August 22, 2015 by Martha’s Dad
We’ve all seen recent coverage of the dispute between UK farmers and supermarkets over the price we pay for a pint of milk. The farmers claim they are being forced out of business by supermarkets selling milk at a price lower than its actual production costs, some retailers make the counter-argument that the price charged doesn’t necessarily reflect the amount paid to the farmers and the loss is theirs simply to tempt us into the store.
The economics of wholesale/retail pricing. particularly for basic commodity items, are rarely that straightforward, of course, but the images on TV of cows invading supermarkets certainly raises the issue’s profile in a rather dramatic way. However this plays out, one question lies at the heart of the ultimate resolution – are consumers really prepared to accept a rise in milk prices to resolve the dispute once and for all?
A recent paper by Mohan and his colleagues seems to provide at least indirect evidence that the answer to this question may well be “yes” (at least up to a point). The researchers were looking at the not-too-unrelated issue of wage levels and, in particular, the ratio between the salary of the CEO and that of employees. On the whole, provided quality is maintained and the pricing differential isn’t too great, consumers do seem willing to divert their patronage to those retailers in which the gap between “bosses” and “workers” is smaller in comparison to their current supplier. It therefore seems reasonable to extrapolate that we might also be willing to pay more for our milk if we can be sure the price increase reaches the intended recipients.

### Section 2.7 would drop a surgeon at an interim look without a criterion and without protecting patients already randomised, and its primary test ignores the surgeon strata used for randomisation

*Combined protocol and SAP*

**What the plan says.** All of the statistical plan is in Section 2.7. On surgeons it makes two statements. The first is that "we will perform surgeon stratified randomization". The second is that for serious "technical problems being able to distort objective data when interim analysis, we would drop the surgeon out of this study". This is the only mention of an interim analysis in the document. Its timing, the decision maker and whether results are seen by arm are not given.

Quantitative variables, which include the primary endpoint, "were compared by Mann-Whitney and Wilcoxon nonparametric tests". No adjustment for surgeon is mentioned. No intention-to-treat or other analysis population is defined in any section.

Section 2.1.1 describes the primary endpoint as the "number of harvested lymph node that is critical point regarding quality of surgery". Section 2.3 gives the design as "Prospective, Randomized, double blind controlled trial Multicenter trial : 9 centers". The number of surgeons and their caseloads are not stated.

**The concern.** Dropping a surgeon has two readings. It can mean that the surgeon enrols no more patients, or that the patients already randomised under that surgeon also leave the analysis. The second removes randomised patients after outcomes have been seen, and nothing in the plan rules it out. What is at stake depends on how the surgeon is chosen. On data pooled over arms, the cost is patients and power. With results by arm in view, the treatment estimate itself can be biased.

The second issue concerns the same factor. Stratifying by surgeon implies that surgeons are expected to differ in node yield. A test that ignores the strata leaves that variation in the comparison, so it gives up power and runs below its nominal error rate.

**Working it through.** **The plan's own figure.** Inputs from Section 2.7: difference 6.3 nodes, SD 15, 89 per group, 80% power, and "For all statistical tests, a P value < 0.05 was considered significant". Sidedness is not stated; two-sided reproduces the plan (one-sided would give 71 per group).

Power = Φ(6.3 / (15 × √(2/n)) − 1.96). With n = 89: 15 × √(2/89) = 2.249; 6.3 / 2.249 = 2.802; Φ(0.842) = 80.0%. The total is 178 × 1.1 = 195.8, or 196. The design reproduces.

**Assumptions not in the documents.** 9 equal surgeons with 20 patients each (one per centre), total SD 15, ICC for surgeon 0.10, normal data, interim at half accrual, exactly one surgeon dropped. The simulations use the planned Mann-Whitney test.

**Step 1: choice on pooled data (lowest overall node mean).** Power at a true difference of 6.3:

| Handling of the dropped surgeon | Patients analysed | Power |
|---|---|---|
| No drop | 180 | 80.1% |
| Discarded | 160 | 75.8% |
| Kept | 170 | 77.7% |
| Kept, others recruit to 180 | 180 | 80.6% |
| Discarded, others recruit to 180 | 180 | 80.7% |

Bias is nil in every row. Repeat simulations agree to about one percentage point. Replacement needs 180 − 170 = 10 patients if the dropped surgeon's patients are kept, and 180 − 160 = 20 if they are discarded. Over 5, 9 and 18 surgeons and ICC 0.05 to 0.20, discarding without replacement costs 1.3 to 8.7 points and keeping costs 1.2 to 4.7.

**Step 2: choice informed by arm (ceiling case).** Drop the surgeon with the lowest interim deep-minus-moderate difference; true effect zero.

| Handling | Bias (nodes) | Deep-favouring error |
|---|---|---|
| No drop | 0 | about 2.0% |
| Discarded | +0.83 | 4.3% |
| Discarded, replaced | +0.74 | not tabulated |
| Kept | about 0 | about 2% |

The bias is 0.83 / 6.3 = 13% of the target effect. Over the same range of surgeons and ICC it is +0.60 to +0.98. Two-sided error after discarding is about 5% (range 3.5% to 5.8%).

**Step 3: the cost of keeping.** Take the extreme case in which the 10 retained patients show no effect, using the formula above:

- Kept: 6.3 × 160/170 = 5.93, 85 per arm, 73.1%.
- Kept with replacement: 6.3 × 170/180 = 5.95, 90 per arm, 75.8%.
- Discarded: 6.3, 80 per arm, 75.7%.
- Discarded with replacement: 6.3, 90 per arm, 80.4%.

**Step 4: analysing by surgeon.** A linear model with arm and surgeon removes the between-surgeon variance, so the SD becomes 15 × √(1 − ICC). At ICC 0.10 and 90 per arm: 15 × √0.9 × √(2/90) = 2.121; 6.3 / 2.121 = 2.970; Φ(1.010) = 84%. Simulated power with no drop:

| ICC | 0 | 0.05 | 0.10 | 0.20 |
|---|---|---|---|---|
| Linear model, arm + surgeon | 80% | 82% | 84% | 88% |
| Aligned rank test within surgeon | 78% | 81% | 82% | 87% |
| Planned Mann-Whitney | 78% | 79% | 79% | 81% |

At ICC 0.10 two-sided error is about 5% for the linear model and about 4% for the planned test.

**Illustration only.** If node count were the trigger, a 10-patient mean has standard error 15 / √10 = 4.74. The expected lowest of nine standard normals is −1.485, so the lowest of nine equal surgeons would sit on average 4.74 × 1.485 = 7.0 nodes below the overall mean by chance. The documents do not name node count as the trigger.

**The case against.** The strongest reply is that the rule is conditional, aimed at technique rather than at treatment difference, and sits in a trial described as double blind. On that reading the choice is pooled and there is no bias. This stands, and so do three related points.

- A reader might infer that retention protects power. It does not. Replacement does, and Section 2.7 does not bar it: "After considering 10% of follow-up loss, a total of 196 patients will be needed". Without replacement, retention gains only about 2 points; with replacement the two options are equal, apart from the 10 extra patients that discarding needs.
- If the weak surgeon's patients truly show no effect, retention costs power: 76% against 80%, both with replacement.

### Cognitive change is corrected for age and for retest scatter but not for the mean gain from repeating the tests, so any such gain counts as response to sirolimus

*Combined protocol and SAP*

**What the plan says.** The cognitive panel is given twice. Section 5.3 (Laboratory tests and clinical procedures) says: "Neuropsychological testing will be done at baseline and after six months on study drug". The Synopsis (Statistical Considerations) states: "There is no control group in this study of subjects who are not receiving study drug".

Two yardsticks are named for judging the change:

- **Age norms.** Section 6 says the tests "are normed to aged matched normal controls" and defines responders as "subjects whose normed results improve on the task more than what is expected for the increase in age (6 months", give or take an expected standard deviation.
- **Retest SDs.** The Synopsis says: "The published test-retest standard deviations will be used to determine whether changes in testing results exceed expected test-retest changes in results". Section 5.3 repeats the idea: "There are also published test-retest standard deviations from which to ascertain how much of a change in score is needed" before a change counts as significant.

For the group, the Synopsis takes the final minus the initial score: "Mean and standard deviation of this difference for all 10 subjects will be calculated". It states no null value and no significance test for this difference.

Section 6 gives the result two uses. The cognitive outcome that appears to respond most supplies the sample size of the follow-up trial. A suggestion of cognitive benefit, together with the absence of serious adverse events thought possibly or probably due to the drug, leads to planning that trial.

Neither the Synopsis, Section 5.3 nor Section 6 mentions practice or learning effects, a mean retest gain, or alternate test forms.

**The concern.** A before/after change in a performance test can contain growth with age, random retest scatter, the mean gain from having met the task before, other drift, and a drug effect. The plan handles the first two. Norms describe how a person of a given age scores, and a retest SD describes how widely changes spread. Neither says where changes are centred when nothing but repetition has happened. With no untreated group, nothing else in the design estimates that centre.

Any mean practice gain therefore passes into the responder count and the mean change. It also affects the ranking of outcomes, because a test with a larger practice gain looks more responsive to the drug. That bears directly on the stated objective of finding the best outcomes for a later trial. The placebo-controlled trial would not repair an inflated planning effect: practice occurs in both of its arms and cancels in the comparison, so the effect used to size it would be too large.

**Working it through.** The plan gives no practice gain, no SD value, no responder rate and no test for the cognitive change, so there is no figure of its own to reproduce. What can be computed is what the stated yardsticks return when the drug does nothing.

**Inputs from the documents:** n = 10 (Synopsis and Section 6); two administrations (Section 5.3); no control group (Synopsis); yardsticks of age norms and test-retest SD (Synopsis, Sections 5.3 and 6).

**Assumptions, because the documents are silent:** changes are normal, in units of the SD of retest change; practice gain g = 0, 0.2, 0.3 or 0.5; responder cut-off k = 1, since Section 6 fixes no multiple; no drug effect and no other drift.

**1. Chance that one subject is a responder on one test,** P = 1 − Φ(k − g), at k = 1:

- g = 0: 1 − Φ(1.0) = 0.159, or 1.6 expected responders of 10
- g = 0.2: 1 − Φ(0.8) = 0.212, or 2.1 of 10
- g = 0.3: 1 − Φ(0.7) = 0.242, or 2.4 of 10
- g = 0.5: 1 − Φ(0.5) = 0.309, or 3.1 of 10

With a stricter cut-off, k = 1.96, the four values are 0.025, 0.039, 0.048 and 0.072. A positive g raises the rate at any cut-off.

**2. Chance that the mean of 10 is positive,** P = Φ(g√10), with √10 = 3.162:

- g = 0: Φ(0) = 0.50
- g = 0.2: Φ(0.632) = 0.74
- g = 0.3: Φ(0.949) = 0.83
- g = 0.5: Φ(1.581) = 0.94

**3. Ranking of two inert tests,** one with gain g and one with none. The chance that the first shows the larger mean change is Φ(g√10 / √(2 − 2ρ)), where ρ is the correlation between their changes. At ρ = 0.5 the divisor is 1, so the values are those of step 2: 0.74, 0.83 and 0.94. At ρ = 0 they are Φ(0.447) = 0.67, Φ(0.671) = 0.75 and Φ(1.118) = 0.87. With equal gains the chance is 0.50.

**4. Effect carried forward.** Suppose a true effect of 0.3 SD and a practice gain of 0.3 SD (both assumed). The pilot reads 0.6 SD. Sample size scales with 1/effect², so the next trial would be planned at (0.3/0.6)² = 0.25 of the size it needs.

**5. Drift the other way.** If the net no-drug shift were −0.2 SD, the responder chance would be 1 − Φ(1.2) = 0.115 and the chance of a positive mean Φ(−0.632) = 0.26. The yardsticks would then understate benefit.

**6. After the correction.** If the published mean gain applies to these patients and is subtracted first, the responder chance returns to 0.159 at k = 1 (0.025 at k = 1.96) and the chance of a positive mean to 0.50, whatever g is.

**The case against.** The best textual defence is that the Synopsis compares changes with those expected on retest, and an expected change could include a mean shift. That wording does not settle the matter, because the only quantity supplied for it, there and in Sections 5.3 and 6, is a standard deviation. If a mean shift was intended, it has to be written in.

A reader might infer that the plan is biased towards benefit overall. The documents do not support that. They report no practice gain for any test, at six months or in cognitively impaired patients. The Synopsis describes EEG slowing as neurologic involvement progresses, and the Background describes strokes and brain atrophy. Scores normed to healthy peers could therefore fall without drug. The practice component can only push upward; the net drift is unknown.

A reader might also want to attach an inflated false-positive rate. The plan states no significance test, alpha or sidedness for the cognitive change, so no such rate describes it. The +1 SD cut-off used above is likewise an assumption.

Of course, Mahon et al were looking at the specific issue of low pay, whereas most of the farmers we see on TV are generally self-employed. This may well make a difference, especially if the farmer in question is wearing a Barbour coat and being interviewed stood beside his new Land Rover! If they want to really garner public support, dairy farm owners would do better if they left their employees to make the argument and focused debate on addressing their comparatively low wage levels – oh and they should promise a better quality feed for their cows too!